Today is Joseph Smith's birthday. Contrary to the claims of our more extreme critics, Latter-day Saints don't put up "Smithmas" lights, sing "Smithmas" carols or recite the story of Joseph's advent. In fact, we generally don't mark his birthday at all, let alone celebrate it — and not only because it's swallowed up in the mega-holiday that follows 48 hours later.
However, perhaps a word or two about Joseph wouldn't be out of place today.
But first, a word about his associate, Oliver Cowdery. In April 1838, charged with serious offenses, Oliver was excommunicated from the church. He was not present to defend himself, though he always vigorously denied wrongdoing and eventually sought rebaptism. Before returning, however, he demanded that the accusations be retracted. Why? Because they were false but also in order to preserve his credibility as a witness to crucial founding events of the Restoration.
In 1846, Oliver wrote to Phineas Young that, "from your last (letter), I am fully satisfied, that no unjust imputation will be suffered to remain upon my character. And that I may not be misunderstood, let me here say, that I have only sought, and only asked, that my character might stand exonerated from those charges which imputed to me the crimes of theft, forgery, &c. Those which all my former associates knew to be false. I do not, I have never asked, to be excused, or exempted from an acknowledgement of any actual fault or wrong — for of these there are many; which it always was my pleasure to confess. I have cherished a hope, and that one of my fondest, that I might leave such a character, as those who might believe in my testimony, after I should be called hence, might do so, not only for the sake of the truth, but might not blush for the private character of the man who bore that testimony."
As with Oliver — who was indeed rebaptized in November 1848 — so with Joseph. Like the gospel writers, and like Peter and Paul, he testified of the divine Savior of humankind with the authority of direct personal experience. But what about his character? Is his testimony reliable? He was not perfect, and his critics often portray him as a scoundrel. However, they do him a deep injustice. His goodness and his sincere dedication to the Lord are evident in reminiscences from hundreds who knew him (conveniently gathered in Mark McConkie's valuable book "Remembering Joseph"), and shine out from his personal letters and journal entries (now being gathered and published in the monumental Joseph Smith Papers project).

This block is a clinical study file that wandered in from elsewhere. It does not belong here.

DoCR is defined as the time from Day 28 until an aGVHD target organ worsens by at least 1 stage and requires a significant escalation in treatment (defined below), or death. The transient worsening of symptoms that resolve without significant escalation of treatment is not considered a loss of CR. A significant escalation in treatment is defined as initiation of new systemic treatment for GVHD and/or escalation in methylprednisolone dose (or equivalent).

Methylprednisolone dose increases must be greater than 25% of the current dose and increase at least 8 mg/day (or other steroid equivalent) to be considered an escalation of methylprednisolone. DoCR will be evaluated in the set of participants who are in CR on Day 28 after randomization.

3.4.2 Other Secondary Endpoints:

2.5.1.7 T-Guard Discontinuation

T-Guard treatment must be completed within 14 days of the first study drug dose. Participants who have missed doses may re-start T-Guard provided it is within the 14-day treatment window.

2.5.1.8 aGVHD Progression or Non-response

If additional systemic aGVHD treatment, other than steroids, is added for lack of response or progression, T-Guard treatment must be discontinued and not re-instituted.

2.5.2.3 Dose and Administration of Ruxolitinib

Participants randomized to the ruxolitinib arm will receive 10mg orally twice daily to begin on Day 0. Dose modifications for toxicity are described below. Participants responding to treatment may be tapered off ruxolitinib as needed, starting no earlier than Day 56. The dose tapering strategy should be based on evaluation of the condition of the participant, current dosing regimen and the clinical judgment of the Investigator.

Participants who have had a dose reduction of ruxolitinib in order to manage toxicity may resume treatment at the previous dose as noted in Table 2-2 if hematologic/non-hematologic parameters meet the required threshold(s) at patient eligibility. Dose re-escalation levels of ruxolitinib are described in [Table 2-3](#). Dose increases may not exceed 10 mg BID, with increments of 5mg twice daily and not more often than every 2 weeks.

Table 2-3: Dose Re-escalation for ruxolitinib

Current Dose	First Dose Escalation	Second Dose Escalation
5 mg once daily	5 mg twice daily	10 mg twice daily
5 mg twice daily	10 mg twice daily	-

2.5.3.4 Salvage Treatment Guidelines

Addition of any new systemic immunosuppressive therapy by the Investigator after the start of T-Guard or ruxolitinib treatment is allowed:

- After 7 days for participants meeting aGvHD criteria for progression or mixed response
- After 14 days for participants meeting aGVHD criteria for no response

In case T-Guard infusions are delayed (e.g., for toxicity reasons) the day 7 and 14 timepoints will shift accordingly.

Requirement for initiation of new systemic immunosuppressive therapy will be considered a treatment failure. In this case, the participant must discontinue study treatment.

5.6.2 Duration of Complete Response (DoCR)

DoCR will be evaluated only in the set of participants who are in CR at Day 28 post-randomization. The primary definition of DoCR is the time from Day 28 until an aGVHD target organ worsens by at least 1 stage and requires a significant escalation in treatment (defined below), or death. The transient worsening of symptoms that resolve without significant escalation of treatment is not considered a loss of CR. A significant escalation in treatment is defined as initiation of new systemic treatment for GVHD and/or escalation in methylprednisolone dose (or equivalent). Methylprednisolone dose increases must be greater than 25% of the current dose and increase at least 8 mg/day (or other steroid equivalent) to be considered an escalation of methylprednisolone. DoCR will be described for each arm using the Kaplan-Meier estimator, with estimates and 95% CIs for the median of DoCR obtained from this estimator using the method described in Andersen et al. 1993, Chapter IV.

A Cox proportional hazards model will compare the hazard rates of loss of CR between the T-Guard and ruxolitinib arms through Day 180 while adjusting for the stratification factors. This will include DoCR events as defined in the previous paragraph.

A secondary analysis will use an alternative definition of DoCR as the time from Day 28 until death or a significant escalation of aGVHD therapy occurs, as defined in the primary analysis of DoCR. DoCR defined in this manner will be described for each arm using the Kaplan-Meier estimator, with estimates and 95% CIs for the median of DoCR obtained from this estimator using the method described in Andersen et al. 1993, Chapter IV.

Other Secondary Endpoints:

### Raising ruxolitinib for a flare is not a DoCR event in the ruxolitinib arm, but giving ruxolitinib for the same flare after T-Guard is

Why does this matter? First and foremost, because Joseph Smith pointed to Christ. And, at this particular season, his testimony supplies powerful evidence that Christmas is about much more than mere Victorian sentimentality and commercialism.
Through Joseph Smith came the Book of Mormon, "which contains a record of a fallen people, and the fullness of the gospel of Jesus Christ to the Gentiles and to the Jews also; which was given by inspiration, and is confirmed to others by the ministering of angels, and is declared unto the world by them — proving to the world that the holy scriptures are true, and that God does inspire men and call them to his holy work in this age and generation, as well as in generations of old" (Doctrine and Covenants 20:9-11). It was written, as its title page explains, "to the convincing of the Jew and Gentile that Jesus is the Christ, the Eternal God, manifesting himself unto all nations."Comment on this story
"And now, after the many testimonies which have been given of him," he and Sidney Rigdon wrote following their great vision of Feb. 16 1832, "this is the testimony, last of all, which we give of him: That he lives! For we saw him, even on the right hand of God; and we heard the voice bearing record that he is the Only Begotten of the Father."
As we celebrate the ancient birth and mission of Jesus Christ, it's fitting to reflect for a moment on the modern mission of Joseph Smith. His significance is secondary, but it derives from the Lord who called him, from the Savior of whom he testified and whose birth we celebrate at this season.
He was and is a credible witness.